Aah, the bodybuilding ad. They'll never become obsolete. Any magazine with an even slightly technical theme will have lots of ads selling muscle programs and boner pills. Try this: choose any TV show or printed publication and look at their ads, keeping a mental list as you go. This will give you a clear picture of who the producers / publishers think you are. It's hilarious and not a little insulting. Advertisements want to make you the person they think you're not.
Paul Anderson was the world's strongest man, as published in the Guiness Book of Unverifiable Claims and Irrational Declarations (ISBN 464415, extra sloppy 1957 edition with no big words). After his hernia in 1961, Anderson was then demoted by the Guinness organization to World's Most John Belushi-like Man, Whoever That Is, as John Belushi was alive at the time, but was only twelve, and wouldn't become a famous slob until the mid seventies.
So meanwhile, the world had Paul Anderson. He wrote a book showing you how to look like him. I don't think I'd need a whole book to tell you that:
1-Eat Until you're exhausted. 2-Rest. 3-Continue eating. 4-Repeat until death.
Conversely, the steps to becoming trim and healthy are as follows: 1-Eat fewer calories. 2-Eat better food. 3-Do something physically difficult for a while a few times a week. Anyone not trying to sell you a book (or duped by someone selling them a book) will tell you the same thing. You're welcome. The part that fills up a book is the part about convincing yourself to keep doing these things.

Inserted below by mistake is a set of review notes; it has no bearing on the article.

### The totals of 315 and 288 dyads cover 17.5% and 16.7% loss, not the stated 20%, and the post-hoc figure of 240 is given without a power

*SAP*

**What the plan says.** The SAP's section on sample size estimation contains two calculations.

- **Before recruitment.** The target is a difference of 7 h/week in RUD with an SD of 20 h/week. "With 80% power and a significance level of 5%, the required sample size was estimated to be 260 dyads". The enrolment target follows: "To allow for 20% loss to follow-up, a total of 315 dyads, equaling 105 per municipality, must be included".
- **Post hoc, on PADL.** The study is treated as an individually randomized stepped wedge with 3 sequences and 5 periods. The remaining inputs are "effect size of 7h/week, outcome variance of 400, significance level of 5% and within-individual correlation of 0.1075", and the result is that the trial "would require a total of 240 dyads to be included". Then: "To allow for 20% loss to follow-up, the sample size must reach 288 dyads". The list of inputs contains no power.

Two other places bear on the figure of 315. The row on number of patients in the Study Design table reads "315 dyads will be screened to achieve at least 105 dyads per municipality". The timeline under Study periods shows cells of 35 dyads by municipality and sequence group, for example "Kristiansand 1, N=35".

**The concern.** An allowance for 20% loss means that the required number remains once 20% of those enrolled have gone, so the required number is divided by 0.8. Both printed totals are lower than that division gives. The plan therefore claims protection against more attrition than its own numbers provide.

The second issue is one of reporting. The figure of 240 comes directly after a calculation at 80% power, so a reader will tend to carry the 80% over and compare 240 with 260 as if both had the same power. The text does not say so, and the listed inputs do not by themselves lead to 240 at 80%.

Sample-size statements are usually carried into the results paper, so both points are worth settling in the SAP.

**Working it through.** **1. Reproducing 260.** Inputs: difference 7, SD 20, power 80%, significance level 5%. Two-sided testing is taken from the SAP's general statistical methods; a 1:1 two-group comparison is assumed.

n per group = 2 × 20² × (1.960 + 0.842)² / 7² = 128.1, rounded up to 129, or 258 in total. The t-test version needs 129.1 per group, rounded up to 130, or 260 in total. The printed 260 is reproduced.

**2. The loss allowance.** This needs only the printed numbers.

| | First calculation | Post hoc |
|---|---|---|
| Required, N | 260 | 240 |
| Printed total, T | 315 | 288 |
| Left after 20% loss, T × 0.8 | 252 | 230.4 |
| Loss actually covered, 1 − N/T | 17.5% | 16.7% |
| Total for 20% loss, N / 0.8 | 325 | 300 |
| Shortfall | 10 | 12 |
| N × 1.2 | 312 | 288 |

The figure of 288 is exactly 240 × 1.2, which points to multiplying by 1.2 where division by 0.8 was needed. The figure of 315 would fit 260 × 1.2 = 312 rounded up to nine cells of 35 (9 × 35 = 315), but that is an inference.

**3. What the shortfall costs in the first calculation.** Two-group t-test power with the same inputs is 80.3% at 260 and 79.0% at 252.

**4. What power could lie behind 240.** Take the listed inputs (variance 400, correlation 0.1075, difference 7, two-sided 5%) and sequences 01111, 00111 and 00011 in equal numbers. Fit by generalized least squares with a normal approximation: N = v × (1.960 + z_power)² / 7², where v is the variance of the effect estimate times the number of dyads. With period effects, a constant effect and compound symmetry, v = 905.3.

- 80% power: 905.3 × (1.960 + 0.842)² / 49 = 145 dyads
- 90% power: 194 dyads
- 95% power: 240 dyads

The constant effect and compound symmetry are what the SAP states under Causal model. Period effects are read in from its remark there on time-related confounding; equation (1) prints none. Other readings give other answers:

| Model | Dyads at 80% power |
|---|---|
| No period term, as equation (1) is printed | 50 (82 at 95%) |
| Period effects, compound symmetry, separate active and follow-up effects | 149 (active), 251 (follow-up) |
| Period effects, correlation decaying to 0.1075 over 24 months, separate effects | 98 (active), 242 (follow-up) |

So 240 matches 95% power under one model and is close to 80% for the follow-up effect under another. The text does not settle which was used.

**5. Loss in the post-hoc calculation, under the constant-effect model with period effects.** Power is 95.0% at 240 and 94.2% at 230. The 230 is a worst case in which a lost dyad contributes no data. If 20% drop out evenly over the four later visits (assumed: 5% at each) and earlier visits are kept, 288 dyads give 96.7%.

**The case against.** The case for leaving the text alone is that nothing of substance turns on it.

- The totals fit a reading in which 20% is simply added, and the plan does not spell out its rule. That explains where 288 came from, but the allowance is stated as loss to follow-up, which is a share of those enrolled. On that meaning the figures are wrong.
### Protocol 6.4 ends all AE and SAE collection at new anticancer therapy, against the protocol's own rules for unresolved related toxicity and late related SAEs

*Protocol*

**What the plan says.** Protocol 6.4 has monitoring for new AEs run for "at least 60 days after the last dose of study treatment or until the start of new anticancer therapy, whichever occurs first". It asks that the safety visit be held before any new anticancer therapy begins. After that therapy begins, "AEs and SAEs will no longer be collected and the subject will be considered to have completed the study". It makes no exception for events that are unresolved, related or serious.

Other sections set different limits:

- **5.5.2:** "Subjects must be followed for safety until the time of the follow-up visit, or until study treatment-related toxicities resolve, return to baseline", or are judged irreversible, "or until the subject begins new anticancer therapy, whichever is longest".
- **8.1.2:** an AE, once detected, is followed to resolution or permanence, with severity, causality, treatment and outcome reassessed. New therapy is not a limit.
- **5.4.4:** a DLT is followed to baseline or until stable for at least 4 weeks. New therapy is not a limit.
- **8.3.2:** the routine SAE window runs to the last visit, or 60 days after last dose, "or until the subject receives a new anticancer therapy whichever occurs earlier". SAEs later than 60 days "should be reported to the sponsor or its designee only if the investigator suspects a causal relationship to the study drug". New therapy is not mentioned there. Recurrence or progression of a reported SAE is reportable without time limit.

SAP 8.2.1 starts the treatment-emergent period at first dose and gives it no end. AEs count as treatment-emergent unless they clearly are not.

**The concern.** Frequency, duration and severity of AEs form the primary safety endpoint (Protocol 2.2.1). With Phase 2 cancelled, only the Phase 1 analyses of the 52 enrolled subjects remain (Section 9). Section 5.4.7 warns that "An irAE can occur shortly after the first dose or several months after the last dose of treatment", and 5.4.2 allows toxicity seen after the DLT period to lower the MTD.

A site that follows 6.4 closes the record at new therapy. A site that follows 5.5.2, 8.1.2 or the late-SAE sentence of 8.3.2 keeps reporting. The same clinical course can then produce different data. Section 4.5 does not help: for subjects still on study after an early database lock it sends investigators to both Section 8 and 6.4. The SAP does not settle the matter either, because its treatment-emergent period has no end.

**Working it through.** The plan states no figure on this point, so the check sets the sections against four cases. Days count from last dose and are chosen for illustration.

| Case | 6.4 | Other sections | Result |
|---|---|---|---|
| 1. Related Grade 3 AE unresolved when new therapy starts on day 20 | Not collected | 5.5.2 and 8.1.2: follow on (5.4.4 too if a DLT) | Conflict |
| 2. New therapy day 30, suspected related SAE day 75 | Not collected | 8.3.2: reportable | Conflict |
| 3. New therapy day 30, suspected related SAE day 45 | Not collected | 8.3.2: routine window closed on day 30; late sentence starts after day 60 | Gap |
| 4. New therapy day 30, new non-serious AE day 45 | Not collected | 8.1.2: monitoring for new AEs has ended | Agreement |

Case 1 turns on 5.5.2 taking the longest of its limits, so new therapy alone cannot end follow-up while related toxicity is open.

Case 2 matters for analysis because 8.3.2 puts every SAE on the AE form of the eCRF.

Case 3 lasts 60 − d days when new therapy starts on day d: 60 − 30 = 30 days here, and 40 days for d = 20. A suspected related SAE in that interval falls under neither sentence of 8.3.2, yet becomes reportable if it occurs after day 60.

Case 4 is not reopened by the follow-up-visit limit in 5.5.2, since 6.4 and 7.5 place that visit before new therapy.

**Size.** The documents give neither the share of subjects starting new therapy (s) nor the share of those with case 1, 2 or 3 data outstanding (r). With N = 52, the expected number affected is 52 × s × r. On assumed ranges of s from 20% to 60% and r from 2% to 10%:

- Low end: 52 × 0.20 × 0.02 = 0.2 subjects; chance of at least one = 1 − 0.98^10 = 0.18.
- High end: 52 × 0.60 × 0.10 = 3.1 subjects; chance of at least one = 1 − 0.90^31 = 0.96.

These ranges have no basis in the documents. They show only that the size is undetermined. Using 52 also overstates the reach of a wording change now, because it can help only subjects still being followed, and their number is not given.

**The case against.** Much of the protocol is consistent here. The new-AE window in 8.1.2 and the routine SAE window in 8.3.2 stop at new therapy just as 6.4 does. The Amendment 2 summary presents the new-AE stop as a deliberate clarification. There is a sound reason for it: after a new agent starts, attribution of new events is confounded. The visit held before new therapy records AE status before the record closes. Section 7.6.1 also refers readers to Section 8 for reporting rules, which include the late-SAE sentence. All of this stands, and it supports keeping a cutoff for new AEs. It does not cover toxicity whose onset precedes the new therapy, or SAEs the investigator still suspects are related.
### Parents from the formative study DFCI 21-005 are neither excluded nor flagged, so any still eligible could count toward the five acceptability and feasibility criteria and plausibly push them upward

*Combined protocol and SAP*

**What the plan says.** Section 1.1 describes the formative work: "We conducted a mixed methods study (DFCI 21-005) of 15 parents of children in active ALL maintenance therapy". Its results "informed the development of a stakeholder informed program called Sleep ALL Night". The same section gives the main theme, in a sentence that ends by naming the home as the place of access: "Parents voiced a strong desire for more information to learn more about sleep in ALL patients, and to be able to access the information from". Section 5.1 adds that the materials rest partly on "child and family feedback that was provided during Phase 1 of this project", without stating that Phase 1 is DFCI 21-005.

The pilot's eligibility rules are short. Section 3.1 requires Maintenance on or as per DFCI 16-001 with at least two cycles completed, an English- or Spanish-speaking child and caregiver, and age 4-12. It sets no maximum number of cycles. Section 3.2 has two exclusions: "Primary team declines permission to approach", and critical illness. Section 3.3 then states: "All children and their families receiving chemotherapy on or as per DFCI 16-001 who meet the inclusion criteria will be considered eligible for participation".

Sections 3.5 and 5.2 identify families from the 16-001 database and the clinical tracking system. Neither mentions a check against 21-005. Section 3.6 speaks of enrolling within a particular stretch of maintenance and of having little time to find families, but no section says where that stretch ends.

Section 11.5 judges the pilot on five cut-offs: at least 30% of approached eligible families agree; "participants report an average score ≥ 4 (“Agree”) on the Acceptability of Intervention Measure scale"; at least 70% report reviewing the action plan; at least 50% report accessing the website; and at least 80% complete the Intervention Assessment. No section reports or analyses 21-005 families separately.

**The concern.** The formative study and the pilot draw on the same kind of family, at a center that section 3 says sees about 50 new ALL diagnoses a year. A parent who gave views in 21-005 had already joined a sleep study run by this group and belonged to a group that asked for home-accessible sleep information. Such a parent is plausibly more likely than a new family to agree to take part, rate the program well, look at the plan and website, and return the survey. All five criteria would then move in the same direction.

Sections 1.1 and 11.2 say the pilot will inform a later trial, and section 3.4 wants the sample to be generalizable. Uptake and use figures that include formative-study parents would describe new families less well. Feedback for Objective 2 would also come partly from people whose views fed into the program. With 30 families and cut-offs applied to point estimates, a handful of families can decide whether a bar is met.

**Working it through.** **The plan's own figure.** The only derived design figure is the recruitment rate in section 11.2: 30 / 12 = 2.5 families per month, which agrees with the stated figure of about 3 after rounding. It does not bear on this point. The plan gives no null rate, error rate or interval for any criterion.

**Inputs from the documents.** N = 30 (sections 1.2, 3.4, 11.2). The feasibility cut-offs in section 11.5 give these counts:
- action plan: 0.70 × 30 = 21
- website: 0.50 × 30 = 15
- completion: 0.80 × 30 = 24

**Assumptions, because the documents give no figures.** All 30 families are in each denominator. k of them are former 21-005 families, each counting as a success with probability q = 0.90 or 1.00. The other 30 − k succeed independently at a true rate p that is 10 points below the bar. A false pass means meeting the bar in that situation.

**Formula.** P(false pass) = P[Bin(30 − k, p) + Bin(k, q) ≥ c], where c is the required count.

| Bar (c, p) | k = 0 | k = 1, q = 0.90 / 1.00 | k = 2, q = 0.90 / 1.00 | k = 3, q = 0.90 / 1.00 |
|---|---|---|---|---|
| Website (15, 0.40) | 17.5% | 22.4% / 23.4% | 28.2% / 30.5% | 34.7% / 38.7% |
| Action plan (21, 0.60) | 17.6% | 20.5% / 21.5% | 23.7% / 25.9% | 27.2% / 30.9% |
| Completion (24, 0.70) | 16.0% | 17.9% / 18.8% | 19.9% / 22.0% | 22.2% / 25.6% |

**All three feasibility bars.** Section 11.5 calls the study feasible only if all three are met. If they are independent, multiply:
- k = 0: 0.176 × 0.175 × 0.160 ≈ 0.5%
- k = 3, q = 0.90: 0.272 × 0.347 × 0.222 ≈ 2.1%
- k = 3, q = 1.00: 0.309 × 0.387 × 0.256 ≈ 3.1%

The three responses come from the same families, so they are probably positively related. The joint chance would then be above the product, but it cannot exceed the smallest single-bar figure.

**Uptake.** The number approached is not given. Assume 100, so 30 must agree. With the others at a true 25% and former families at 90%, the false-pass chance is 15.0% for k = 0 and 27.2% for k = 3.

Many big people have muscles of steel beneath all that extra weight. Carrying around an extra 80 pounds all day would tend to make one kind of strong. Many big people are perfectly healthy, so long as they look after their heart and blood pressure, etc. What makes Anderson so easy to laugh at is that he's holding himself up as a model for other men. He may have a lot of muscle, but he's got at least as much fat, too.
Mr. Anderson probably wrote the copy in his ad all by himself. Does it look like he hired an editor? "BIG BOOK FREE - WRITE TODAY". You see what he's done there? He's explained that A) There is a book, and B) the book is big. Therefore C) you should write today to get a copy. Bulletproof logic like that could easily be "BIG CAKE GOOD - EAT NOW!", and by the looks of him, this is a philosophy vigorously embrached by Anderson. Hell, if the book were full of deft syllogisms like that, you're damn right I'd buy it!